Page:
How 17 Genes Can Change a Man’s World
Yesterday’s launch of a new test that identifies a unique 17-gene signature indicative of aggressive prostate cancer opens the door to a whole new world for patients.
Sometimes we are so busy looking forward to the future that we fail to see it has arrived. Genomic Health’s introduction of a new test (Oncogene DX) can more accurately predict the aggressiveness of a man’s prostate cancer. If that doesn’t turn the heads of many newly-diagnosed patients, I’m not sure what can. It opens a new era of prostate-specific molecular diagnostics and better predictive bio-markers that will give patients and their physicians more accurate assessment data for choosing the right treatment plan.
This new test (Oncogene DX Prostate Cancer Test) will potentially give tens of thousands of men increased confidence that they can safely forgo aggressive treatment and instead enter a program of active surveillance, where their tumor is monitored over time, deferring surgery or radiation and avoiding the sexual and/or bowel and bladder dysfunction side-effects that can result from those treatments.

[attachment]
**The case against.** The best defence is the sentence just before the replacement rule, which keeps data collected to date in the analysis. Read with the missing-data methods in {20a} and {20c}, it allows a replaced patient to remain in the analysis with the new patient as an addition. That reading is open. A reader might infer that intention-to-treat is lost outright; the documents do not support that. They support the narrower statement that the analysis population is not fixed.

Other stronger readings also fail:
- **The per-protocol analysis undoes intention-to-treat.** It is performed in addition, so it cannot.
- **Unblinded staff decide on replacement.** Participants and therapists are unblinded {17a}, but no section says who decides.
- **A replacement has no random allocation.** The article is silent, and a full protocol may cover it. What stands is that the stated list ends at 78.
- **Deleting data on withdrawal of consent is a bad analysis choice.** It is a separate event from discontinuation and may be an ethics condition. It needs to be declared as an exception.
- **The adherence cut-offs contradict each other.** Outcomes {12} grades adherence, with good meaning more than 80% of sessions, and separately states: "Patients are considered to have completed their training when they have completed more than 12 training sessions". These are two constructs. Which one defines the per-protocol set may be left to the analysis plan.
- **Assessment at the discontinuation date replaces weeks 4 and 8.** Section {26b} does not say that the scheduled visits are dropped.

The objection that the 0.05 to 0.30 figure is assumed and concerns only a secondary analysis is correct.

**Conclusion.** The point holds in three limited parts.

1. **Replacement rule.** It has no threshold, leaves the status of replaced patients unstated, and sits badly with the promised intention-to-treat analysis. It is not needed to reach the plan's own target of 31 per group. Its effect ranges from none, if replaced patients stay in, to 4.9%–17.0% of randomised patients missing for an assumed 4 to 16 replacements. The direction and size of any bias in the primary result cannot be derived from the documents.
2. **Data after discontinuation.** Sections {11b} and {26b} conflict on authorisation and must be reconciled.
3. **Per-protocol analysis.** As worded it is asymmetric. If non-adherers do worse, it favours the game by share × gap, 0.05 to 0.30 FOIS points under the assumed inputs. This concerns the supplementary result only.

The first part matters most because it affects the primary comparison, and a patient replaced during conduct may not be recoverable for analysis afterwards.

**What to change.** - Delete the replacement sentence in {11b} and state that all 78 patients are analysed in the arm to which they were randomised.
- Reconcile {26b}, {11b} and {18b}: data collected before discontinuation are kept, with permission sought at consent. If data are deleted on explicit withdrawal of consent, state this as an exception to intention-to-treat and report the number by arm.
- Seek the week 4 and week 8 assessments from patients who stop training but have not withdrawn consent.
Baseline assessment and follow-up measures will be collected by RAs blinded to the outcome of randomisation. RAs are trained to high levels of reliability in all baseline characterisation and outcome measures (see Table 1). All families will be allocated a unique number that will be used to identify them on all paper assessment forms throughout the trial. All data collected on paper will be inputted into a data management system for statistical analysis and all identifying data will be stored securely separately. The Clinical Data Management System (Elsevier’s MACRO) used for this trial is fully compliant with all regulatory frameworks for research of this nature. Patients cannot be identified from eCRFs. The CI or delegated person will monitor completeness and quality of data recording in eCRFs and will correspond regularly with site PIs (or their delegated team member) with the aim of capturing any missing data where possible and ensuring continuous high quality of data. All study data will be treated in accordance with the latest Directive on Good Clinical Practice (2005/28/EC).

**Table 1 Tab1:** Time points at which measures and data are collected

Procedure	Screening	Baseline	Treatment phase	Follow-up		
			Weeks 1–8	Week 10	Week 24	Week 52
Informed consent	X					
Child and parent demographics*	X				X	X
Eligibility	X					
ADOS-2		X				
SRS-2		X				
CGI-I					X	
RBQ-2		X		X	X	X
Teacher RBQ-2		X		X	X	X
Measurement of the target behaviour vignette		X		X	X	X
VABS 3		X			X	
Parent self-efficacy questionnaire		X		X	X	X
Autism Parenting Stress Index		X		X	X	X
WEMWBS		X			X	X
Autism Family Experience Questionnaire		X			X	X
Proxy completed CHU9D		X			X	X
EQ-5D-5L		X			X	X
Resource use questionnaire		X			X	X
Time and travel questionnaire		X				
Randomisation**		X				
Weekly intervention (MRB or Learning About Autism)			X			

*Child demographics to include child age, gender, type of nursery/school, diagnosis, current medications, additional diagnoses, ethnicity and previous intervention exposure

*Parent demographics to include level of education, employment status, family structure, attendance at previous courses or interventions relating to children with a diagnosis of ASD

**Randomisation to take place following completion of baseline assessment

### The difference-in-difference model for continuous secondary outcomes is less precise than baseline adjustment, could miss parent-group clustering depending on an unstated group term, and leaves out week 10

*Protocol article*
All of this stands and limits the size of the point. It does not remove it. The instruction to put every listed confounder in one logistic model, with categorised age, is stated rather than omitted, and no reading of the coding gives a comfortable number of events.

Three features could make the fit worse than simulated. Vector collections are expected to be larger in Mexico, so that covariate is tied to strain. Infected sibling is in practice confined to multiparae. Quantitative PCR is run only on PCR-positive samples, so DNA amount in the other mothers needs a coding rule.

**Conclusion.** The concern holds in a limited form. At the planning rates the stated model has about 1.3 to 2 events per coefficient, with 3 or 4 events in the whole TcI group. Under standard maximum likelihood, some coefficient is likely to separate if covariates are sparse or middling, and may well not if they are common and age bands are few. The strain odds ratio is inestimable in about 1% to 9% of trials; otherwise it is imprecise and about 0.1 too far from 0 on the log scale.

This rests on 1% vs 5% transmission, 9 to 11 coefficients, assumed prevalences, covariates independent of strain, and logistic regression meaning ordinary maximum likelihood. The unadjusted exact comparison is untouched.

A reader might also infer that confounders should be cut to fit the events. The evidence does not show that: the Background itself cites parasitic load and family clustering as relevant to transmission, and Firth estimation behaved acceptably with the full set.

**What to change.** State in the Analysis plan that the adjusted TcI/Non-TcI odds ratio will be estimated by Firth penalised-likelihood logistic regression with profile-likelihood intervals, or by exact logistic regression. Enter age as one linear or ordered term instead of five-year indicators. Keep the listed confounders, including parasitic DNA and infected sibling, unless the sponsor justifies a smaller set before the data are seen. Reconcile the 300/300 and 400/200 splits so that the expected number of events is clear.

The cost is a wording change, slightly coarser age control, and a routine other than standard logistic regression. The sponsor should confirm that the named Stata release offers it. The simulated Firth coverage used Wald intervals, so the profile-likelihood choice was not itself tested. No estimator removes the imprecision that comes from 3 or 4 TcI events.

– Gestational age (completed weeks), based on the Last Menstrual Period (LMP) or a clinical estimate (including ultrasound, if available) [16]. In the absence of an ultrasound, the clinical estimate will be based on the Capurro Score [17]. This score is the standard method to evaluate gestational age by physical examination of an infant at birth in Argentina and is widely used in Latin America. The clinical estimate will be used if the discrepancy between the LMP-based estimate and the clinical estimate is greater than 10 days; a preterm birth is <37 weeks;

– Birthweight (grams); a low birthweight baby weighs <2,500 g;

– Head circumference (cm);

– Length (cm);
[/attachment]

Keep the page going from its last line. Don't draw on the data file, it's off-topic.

To arrive at the 17-gene signature, researchers began with a series of studies conducted at the Cleveland Clinic under the leadership of Dr. Eric Klein. They followed a group of men over time, analyzing the genetics of their tumors. It was through these initial analyses that a group of more than 700 candidate genes was winnowed down to the current subset of 17 used in the predictive signature test now offered by Genomic Health. It has a 95 percent accuracy rate in its ability to predict the future aggressiveness of a tumor even when traditional Gleason scoring points to low-risk prostate cancer at the time of biopsy. The signature was validated in seven separate studies involving more than 1,000 men.
Some patients who have already given their prostate or endured radiation treatment might be tempted to think its too little, to late for them. But I am encouraged that future patients will be given more reliable data about their cancer so they can select treatment plans–or decide not to treat–with greater peace of mind.
More genetic-based tests are on the horizon. Their arrival and subsequent use in the clinic will render the great PSA debate moot sooner than later. And, beyond sparing patients from the trials of unnecessary treatment, the test, which carries a list price of $3,820, may also eliminate billions of dollars in unneeded surgeries or radiation.
For us patients and our families, it’s a comforting idea and a bold new world.